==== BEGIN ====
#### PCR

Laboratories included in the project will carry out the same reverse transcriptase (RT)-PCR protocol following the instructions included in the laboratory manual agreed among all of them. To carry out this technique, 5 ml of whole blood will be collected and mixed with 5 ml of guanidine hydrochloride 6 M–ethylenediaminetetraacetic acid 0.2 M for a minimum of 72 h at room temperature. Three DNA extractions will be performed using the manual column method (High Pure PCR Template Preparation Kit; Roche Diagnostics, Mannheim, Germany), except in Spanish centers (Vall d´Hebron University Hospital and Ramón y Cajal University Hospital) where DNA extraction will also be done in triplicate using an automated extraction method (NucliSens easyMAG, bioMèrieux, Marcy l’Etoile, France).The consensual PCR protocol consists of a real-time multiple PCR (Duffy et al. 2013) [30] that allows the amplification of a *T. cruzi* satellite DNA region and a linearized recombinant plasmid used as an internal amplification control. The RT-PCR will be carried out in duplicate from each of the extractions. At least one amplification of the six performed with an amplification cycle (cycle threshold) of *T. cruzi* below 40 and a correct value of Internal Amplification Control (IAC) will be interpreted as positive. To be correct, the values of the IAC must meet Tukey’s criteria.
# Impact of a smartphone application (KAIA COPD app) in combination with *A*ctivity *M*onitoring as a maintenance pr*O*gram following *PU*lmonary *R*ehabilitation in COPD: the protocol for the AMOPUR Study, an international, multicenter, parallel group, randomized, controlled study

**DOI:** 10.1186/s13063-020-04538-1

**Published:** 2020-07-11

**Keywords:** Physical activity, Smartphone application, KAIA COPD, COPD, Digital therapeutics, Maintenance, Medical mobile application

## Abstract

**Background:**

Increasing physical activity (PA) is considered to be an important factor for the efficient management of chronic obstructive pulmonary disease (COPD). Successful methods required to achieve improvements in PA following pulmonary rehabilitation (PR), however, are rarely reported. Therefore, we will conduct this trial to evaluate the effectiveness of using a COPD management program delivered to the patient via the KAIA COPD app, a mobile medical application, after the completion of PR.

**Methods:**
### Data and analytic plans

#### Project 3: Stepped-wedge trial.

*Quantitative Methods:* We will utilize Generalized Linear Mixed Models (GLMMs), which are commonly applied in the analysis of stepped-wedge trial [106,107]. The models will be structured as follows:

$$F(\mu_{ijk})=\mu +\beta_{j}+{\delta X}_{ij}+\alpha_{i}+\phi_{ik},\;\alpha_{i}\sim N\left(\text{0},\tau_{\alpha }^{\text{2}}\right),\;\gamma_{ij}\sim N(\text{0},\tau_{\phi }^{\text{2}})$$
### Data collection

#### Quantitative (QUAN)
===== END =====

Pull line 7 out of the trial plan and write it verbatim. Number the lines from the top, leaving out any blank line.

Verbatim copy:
## Abstract